● When it came to information about the physical harm sustained by Dana in foster care, DCF may have attempted a cover-up. The federal agencies note that they asked for all records concerning Dana’s placement in the foster home, but they received none concerning her injuries.  When federal investigators interviewed DCF staff and asked specifically about a note that made a vague reference to these injuries, the records still were not provided.  Only when the federal investigators made a specific request about documents that appeared to be missing, were the documents noting these injuries finally made available.

Although the letters led to the return of Dana to her family, the high rate of child removal in Massachusetts suggests that DCF learned nothing, and reverted immediately to business as usual.

            But this was not just a case about disability.  The Gordon family is poor.  Had Sara Gordon come from a wealthy community and showed up at the hospital with a team of health aides who would live with her in a suburban McMansion, the hospital almost certainly never would have called DCF – and had they called, DCF almost certainly would not have taken away the child.

            As Sara herself told New York Magazine: “When you’re filthy rich, they don’t take your kids.”


* -The names of the mother and daughter have been changed.

An un-beleaguered commissioner un-reforms an un-embattled child welfare agency

The headline on a recent interview with David Hansell, Commissioner of New York City’s Administration for Children’s Services, says “New York Child Welfare Leader Looks to Reform the System.”

David Hansell
Unfortunately, the evidence so far suggests that Hansell is moving to un-reform a system that probably was as good as or better than any big-city child welfare system in the country.

For the third time in 21 years, New York City is almost certainly going through a foster-care panic – a sharp sudden increase in children torn from their homes in the wake of a high-profile tragedy.  The current panic seems to have worsened since Hansell arrived.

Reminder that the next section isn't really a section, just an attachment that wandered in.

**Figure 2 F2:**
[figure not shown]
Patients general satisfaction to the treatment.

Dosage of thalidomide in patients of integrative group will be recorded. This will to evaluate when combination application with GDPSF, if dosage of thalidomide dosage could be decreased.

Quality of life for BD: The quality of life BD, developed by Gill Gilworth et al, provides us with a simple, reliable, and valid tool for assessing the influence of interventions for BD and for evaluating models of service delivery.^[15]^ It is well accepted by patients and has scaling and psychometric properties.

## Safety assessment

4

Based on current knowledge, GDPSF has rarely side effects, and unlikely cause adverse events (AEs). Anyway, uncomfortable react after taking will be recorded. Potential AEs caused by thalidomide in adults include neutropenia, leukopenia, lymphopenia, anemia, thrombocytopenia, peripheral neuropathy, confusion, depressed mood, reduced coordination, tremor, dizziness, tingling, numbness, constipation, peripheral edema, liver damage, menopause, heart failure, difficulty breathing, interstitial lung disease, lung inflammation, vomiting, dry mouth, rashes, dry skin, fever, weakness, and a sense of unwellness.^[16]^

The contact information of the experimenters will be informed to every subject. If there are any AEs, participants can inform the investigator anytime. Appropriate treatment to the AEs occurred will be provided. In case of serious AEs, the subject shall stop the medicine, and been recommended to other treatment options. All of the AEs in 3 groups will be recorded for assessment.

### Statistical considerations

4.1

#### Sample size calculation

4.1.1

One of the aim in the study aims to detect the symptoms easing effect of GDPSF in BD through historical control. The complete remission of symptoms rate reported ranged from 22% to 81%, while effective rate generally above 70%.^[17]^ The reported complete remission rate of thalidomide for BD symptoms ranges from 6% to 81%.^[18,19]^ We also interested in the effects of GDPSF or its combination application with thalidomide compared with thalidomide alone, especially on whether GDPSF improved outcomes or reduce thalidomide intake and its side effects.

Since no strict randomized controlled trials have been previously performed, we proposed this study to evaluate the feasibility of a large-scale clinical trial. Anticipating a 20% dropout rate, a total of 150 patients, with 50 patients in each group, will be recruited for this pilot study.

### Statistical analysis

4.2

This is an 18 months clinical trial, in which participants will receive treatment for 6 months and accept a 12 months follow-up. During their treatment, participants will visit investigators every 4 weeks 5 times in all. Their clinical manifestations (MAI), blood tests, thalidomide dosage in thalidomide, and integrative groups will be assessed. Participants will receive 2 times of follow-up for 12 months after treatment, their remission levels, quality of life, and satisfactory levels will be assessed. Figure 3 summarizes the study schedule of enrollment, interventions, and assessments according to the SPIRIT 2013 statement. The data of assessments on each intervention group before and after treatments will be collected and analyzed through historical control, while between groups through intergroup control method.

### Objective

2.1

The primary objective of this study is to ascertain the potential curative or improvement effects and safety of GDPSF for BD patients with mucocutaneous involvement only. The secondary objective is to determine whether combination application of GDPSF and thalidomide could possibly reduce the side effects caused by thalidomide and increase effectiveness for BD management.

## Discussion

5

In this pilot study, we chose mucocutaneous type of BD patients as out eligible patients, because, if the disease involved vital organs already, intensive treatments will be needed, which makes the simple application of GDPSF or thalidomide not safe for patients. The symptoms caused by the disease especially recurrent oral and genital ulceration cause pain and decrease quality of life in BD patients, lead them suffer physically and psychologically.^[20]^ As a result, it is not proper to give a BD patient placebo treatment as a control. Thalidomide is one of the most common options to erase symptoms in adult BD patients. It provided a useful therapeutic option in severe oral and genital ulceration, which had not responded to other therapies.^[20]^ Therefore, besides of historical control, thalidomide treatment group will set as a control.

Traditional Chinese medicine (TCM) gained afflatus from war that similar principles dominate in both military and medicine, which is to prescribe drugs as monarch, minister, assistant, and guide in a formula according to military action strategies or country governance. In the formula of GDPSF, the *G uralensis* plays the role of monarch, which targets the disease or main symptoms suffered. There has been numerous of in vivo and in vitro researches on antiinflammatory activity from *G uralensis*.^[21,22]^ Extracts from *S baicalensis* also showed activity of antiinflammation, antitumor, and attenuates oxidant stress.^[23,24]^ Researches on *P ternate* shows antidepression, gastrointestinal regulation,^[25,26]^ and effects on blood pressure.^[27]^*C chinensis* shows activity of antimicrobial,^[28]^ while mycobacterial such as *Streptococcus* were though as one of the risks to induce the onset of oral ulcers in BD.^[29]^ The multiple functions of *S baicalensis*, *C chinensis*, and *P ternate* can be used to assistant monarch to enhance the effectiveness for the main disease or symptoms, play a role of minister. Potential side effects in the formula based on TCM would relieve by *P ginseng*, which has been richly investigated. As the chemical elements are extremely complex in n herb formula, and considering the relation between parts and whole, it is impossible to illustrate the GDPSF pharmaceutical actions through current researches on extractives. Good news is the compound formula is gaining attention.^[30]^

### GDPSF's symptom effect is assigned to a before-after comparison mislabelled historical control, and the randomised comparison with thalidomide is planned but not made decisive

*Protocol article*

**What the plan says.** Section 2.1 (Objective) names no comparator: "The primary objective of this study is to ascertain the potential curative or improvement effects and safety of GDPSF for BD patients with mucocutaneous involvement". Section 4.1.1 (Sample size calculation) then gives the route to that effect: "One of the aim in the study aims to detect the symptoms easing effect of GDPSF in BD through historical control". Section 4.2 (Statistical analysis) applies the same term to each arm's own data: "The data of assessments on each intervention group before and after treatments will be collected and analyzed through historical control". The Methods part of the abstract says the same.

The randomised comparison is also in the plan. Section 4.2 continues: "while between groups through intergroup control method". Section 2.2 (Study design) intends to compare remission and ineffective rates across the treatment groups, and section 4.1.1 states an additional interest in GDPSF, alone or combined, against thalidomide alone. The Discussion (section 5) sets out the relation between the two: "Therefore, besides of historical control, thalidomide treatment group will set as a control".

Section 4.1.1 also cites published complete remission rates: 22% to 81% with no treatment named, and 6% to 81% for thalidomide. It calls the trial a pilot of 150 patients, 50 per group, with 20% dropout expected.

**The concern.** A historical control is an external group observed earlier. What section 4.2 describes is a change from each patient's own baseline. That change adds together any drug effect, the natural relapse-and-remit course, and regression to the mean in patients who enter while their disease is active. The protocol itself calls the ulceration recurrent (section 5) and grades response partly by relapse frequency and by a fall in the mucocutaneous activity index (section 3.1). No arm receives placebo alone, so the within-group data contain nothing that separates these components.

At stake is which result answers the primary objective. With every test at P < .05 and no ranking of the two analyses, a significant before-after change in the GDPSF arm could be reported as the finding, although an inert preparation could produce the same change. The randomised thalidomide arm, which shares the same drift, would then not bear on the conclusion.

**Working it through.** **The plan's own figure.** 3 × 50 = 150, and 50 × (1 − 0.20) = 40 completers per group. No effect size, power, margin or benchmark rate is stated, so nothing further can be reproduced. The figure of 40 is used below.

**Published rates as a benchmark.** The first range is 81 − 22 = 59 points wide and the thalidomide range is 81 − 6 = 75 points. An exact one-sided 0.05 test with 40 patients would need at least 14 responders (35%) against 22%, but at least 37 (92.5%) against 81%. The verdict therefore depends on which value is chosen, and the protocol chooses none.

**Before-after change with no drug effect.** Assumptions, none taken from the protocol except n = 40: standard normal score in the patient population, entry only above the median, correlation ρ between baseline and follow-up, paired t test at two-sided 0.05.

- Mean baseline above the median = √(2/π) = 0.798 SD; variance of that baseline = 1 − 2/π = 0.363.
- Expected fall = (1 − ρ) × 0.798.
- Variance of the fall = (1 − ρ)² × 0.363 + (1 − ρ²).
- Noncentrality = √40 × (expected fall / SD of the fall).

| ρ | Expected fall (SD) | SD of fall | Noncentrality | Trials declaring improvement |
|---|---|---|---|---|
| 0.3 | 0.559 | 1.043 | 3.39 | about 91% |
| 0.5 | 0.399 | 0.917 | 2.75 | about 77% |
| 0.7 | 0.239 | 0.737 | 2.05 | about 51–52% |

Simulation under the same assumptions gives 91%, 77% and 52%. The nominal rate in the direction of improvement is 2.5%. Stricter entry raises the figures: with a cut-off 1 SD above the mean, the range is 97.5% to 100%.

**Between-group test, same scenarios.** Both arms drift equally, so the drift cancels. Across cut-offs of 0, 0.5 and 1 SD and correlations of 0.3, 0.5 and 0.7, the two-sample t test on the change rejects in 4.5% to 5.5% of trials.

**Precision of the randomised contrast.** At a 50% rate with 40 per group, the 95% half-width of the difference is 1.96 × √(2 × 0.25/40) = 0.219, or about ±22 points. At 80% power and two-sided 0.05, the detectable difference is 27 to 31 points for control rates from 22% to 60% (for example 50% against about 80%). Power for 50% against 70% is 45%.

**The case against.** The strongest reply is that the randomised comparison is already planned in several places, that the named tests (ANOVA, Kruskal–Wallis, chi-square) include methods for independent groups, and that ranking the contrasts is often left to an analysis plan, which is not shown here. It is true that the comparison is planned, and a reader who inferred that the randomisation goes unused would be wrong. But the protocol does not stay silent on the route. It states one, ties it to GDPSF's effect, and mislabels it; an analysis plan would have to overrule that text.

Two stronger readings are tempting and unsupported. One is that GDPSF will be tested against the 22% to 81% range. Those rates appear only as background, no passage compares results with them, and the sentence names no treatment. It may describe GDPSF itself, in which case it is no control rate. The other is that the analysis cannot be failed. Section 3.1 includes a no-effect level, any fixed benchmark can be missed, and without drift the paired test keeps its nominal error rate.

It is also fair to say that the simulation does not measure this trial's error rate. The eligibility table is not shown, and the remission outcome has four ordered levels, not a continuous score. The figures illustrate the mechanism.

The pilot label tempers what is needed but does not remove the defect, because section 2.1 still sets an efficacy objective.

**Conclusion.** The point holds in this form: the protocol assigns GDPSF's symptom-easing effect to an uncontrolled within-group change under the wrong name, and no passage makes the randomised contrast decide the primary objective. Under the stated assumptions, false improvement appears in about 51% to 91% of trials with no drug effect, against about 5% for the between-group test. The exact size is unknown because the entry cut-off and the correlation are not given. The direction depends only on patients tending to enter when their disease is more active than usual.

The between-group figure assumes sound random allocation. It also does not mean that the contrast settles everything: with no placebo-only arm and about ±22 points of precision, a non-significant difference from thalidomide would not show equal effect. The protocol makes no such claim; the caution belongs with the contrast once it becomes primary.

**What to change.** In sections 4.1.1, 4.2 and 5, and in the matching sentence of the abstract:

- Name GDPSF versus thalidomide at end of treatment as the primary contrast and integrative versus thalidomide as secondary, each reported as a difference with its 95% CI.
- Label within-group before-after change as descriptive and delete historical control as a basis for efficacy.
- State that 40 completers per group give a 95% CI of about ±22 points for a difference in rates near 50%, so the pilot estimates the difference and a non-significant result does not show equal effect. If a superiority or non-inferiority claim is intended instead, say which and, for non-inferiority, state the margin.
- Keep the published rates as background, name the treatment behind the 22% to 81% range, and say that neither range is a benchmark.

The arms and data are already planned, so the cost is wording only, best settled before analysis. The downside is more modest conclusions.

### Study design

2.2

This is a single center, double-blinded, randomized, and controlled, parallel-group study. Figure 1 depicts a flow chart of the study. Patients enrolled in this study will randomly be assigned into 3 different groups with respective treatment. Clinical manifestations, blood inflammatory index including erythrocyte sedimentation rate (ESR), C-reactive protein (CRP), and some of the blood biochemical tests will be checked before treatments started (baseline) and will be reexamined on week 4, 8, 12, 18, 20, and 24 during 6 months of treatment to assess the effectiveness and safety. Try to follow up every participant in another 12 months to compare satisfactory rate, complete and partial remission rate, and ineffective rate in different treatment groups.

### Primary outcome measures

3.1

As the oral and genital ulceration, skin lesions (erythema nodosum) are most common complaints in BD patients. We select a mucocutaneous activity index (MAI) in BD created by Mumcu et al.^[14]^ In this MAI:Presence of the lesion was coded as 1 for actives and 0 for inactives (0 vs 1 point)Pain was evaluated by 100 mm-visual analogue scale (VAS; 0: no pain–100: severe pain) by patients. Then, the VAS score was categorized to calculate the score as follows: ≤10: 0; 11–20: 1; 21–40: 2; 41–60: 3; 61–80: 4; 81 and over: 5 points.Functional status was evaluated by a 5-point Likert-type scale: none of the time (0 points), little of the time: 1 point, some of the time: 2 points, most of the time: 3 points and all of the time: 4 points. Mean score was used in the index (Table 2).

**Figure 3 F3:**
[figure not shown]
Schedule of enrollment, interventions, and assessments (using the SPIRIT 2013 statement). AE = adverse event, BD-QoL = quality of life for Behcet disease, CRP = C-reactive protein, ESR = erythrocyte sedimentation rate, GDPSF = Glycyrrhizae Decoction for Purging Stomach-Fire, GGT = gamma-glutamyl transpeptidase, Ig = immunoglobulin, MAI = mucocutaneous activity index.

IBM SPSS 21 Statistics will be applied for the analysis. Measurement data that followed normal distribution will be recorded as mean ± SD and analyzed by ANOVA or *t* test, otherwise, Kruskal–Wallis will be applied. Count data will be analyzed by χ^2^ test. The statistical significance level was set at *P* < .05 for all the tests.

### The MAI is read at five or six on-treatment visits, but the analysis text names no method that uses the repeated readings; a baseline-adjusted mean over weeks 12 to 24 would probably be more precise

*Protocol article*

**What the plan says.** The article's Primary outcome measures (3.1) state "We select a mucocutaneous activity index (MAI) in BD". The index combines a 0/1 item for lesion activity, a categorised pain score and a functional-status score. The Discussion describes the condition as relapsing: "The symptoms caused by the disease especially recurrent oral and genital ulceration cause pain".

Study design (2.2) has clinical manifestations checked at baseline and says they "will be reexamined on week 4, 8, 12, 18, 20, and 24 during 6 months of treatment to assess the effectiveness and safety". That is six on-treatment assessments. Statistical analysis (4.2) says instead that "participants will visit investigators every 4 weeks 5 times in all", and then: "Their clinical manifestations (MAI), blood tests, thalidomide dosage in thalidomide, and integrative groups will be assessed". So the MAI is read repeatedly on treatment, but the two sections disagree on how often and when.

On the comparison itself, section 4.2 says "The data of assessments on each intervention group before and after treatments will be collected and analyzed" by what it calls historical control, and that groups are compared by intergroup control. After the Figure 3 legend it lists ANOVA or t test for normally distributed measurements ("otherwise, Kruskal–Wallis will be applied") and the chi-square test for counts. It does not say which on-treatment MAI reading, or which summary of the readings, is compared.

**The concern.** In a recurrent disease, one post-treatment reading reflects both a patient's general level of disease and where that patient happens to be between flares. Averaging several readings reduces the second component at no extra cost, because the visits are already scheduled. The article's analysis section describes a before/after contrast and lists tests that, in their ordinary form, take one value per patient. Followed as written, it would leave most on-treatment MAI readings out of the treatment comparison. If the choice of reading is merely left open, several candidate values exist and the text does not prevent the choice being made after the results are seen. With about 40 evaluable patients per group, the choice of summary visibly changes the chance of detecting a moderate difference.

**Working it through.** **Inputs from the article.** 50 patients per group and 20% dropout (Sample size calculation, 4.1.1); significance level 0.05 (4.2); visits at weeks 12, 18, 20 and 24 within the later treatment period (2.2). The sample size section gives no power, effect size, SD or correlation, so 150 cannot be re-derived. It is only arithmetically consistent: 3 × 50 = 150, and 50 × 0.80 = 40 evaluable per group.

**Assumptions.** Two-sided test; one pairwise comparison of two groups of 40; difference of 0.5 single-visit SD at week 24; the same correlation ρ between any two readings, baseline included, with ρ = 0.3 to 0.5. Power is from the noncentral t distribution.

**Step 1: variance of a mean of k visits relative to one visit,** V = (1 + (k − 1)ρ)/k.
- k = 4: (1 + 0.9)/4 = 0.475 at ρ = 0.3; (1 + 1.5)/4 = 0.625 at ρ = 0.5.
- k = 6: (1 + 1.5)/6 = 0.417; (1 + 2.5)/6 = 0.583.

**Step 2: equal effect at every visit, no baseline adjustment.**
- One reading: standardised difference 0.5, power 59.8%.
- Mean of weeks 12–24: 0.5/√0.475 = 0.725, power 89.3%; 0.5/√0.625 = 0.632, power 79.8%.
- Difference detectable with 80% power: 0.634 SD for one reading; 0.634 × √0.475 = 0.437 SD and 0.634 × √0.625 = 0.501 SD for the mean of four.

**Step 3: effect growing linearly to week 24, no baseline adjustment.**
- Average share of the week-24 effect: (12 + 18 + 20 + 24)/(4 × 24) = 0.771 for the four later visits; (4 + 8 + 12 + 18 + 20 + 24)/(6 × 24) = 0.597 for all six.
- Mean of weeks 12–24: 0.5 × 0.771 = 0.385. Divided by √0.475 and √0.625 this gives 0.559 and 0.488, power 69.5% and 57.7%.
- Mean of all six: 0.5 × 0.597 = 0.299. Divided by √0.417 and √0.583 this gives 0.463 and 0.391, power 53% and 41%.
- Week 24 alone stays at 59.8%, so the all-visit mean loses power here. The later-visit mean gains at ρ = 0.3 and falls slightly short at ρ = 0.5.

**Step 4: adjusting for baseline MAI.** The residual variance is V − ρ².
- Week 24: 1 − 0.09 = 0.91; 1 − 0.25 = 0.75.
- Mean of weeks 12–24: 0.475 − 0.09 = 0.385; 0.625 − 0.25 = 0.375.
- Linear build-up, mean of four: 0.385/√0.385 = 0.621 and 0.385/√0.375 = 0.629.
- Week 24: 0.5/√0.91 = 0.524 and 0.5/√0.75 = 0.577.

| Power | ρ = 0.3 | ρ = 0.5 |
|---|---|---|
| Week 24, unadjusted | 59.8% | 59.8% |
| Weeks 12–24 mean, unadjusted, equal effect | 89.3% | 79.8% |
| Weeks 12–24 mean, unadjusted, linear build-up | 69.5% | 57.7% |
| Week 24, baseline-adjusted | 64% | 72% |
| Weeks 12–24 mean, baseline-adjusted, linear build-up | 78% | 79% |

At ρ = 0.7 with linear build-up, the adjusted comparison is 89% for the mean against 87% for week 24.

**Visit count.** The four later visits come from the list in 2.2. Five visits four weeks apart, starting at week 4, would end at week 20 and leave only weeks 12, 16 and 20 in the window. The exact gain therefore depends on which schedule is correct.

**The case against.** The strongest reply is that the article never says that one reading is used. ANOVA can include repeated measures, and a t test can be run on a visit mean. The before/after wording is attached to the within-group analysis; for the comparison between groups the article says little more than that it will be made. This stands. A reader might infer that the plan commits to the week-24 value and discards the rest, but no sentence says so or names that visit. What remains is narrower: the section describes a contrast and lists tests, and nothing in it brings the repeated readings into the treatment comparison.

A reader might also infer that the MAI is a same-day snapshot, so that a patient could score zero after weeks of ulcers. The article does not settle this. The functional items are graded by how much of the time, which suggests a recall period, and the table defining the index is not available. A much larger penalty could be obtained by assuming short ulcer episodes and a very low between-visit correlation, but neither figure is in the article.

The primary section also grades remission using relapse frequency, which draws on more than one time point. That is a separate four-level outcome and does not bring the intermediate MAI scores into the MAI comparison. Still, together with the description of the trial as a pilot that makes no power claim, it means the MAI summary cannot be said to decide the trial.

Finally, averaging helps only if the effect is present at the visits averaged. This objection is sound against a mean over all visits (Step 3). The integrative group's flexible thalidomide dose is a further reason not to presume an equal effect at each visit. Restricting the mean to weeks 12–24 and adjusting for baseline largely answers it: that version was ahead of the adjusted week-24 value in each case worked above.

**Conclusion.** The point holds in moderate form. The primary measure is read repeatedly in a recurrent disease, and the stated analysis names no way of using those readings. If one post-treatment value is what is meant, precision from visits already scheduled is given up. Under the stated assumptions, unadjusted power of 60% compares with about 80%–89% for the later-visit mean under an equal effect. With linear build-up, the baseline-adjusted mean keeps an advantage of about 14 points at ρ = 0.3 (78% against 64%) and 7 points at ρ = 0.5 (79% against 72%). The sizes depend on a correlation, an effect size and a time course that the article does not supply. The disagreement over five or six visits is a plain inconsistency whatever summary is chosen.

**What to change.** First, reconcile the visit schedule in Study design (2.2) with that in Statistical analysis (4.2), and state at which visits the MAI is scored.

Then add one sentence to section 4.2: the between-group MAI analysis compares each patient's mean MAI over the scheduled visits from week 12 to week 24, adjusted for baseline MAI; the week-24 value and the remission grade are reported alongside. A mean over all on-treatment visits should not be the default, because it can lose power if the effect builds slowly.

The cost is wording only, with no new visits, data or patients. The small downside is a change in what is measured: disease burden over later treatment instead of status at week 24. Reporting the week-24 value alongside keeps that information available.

That doesn’t mean New York used to have a good system. “Best child welfare system” is a bit like saying “best view of Trenton, N.J.” But, according to key safety indicators and a recent analysis from Casey Family Programs, a year ago it was a relatively good system – and getting better.  It was not “embattled” as it would come to be described in almost every news story and the commissioner in 2016, Gladys Carrion, was not “beleaguered.”

Until last September, that is, when ACS was mugged by the city’s tabloid press, the governor, and an assortment of mayor wannabes who grabbed their 15 minutes of fame at the expense of the city’s most vulnerable children.  Mayor Bill de Blasio, while not exactly joining in the mugging, behaved like the bystander who runs away and doesn’t bother to call 911.

Of course this led to the Ritual Sacrifice of the Agency Chief. So Carrion was out and Hansell was in.

What the data tell us


Let’s start with the basics. New York City has a relative wealth of child welfare data, which my group compiled at the end of our report on the city’s child welfare system.  The recent Casey report added additional data.

The number of children in foster care on any given day in New York City dropped from 48,000 in 1993 to a little under 10,000 in 2016.  The number of children entering foster care over the course of a year has risen and fallen over that time, but after spiking during panics in the late 1990s and the late 2000s, it declined every year through fiscal year 2016.  

During that same period, the two key measures of child safety – reabuse of children and foster care recidivism (the proportion of children released from foster care who had to be placed again) both have remained about the same.  In the most recent years, including Carrion’s tenure, both improved. And both measures are better now than they were in 1997 – the year the city set a record for child removals, taking more than three times as many children as in 2016.

But what about fatalities?  As the Casey Family Programs report documents in this chart,